Wednesday, September 24, 2008

Would we rather have or not have Goldman Sachs and Morgan Stanley?

How important are these two organizations? Would we rather have them or not have them? That seems to be a prime question being put before the Congress, and by extension, their public consituents.

The two investment banks are badly in need of capital. If the US government doesn't put in action a plan that re-capitalizes them, it looks like they will cease to exist. As Paul Krugman is sharply pointing out, the question does not seem to be whether the government should take over the banks' assets. The question is at what price. And it is exactly the price paid that will determine if Goldman and Morgan receive the level of capital they need. Mr. Paulson and Mr. Bernanke are arguing that the banks need/should get better than market prices. The question the government and the public -- with a major financial decision before them -- are asking themselves is, why?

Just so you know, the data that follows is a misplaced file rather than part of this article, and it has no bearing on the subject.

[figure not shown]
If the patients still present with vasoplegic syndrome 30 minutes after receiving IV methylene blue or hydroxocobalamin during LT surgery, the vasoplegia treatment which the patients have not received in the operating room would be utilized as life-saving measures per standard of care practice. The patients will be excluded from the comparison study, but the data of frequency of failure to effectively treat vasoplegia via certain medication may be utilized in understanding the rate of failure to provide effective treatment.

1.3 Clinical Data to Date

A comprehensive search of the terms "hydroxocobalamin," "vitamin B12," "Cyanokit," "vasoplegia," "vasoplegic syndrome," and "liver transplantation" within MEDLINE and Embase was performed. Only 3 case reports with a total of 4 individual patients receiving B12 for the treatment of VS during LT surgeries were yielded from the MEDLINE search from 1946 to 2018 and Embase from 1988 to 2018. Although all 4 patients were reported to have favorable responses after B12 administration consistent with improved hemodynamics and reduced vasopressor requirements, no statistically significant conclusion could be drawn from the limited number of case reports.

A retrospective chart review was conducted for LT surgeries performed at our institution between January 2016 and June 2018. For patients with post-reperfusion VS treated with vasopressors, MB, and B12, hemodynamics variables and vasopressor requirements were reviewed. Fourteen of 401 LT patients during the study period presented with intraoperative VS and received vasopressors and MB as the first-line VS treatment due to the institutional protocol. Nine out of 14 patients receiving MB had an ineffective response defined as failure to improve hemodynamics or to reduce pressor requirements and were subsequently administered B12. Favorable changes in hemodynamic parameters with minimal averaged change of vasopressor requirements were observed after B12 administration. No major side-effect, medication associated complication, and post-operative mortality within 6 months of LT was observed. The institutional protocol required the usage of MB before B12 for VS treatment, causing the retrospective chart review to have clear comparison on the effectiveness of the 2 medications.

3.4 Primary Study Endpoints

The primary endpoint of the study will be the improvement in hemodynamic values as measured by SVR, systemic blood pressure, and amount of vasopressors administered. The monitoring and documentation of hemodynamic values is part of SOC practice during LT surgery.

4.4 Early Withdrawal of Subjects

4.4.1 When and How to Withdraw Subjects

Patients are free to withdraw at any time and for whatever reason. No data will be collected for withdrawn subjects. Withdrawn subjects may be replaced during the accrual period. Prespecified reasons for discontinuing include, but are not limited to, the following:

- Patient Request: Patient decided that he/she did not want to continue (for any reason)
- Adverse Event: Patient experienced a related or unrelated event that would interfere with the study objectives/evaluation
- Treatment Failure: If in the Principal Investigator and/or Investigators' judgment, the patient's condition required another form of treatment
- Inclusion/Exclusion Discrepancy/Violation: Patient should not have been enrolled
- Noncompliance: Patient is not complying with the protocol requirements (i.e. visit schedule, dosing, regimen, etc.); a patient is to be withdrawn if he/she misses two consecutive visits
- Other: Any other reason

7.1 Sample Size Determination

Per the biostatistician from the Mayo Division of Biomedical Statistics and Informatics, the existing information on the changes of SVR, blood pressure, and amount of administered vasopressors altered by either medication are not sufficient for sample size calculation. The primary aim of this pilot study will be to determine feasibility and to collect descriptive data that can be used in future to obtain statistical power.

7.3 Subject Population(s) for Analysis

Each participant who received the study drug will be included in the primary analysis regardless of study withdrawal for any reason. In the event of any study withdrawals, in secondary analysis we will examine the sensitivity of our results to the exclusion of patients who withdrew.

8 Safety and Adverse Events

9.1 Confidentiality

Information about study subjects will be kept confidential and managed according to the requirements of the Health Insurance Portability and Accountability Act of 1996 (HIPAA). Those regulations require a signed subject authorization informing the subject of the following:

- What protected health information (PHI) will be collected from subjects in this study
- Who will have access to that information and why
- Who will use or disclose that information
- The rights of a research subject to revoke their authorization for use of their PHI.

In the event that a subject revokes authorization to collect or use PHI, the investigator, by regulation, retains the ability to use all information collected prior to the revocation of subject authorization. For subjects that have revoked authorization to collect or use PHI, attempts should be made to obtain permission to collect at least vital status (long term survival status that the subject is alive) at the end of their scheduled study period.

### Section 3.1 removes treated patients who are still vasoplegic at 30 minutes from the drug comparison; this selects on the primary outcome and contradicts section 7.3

The reason being given is that the government and the public benefit from the existence of Goldman and Morgan. In other words, we have an incentive to pay such high prices for bad loans because we suffer if the banks' balance sheets aren't freed up. I overheard Jim Cramer on his show, I think it was yesterday, arguing for the $700 billion and saying that without it, we are staring at 30 percent unemployment. It is clear that the Goldman/Morgan case is that by saving them we save ourselves.

My answer to their case is I think I could agree, but if it is true, show the data suggesting it to be true. All I hear right now are assertions.

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